Scientists from NTU Singapore and from Cambridge University recently discovered that the tectonic plate collisions pull more CO2 back into the Earth’s interior than had been thought until now.
As a result of their findings it was established that the carbon dioxide dragged into the Earth’s interior is locked away, whereas previously it was assumed that most of the carbon was released back into the atmosphere in the form of volcanic emissions.
Contrary to this now outdated belief, the scientists found that the Earth withholds as much as two thirds of the CO2 that it pulls back into its depths.
Studying the ways in which carbon dioxide behaves beneath the Earth’s surface can help scientists better understand the lifecycle of carbon on the planet, which, in turn, is greatly beneficial to tackling the issue of climate change.
Currently, the parts of the carbon lifecycle that are best understood are those that take place near the Earth’s surface. However, the deep CO2 storage plays an essential role in regulating the carbon levels in the atmosphere, and therefore the planet’s habitability.
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According to these recent studies, much of the carbon that was previously thought to resurface again via volcanic emissions partakes in chemical reactions in rocks that are engulfed at subduction zones. And as a result of these reactions, the carbon is swallowed even deeper below the Earth’s surface and is effectively prevented from re-emerging again.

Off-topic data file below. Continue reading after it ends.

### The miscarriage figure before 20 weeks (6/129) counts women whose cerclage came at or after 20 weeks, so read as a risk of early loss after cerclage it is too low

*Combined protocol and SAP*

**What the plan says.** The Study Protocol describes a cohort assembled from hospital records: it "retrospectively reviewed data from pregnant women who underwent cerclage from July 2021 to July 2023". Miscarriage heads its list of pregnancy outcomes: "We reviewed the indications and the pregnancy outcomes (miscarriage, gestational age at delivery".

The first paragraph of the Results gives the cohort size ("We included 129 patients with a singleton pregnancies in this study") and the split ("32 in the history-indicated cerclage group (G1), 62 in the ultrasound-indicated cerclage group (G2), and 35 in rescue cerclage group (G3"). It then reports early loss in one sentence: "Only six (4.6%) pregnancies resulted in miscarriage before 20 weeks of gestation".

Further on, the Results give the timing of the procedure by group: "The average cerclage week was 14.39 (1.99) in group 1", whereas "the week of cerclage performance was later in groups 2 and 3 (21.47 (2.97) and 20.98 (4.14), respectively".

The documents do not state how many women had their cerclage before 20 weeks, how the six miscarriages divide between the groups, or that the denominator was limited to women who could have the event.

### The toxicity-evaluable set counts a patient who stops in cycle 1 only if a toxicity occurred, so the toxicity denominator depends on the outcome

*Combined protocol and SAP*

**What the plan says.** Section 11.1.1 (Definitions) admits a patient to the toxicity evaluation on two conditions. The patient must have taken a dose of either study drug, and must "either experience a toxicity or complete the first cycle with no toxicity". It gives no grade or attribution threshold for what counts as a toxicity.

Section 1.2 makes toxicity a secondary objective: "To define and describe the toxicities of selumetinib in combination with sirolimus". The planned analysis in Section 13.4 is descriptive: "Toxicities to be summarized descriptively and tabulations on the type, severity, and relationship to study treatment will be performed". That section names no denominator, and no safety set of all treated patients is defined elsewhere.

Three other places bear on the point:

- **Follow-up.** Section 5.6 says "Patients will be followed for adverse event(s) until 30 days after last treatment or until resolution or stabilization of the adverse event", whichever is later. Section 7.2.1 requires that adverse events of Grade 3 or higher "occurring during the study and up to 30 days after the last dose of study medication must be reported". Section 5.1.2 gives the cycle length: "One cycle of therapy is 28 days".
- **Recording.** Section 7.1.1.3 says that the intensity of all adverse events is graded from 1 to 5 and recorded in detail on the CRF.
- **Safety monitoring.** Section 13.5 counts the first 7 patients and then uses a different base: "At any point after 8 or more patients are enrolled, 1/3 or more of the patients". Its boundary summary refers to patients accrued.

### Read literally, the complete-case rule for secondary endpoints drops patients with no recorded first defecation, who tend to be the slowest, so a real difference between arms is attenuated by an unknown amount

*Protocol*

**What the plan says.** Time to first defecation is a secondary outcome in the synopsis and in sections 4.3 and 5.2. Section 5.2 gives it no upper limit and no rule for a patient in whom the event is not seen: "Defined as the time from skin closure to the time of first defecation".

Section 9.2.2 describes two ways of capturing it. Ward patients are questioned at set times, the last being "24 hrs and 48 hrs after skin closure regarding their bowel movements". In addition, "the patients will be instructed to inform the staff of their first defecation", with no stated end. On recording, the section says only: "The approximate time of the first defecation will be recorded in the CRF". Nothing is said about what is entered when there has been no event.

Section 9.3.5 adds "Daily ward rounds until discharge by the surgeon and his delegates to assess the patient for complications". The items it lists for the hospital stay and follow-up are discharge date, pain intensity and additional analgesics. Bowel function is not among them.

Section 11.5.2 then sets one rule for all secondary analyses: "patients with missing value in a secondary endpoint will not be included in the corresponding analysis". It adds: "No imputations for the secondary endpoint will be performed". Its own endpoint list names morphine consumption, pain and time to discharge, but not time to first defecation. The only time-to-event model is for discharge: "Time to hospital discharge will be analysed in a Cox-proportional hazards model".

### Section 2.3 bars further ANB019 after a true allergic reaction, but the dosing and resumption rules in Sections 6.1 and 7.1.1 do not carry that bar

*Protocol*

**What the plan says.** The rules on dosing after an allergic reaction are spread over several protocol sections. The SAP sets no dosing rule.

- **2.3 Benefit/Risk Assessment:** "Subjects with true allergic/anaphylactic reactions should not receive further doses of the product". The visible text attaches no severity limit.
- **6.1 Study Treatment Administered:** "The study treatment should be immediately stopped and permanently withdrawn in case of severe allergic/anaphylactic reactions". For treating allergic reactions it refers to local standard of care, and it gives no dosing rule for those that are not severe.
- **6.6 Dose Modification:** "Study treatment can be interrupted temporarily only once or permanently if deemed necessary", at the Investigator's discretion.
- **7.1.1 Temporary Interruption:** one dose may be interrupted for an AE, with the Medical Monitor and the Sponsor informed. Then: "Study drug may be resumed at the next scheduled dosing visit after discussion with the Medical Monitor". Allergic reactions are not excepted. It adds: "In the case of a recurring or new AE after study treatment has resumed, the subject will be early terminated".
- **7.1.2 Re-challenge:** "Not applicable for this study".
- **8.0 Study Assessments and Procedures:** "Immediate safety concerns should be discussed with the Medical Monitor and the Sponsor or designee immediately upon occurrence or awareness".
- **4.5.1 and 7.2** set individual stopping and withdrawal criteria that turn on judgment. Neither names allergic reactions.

The studies also revealed that the chemical transformation causes carbonate rocks that share the chemical makeup of chalk to become richer in magnesium and loose calcium as they are sucked deeper into the Earth’s core. What this means is that the carbonate becomes less soluble and cannot be dissolved into the volcanic fluids.
And instead, most of it travels deeper still into the mantle where under the effects of the pressure and temperatures it turns into diamond.
More research in this field is expected to be done, and scientists are confident it will tremendously help find better ways to capture and lock CO2 and possibly solve the climate crisis.
Reference: “Deep carbon cycle constrained by carbonate solubility” by Stefan Farsang, Marion Louvel, Chaoshuai Zhao, Mohamed Mezouar, Angelika D. Rosa, Remo N. Widmer, Xiaolei Feng, Jin Liu and Simon A. T. Redfern, 14 July 2021, Nature Communications.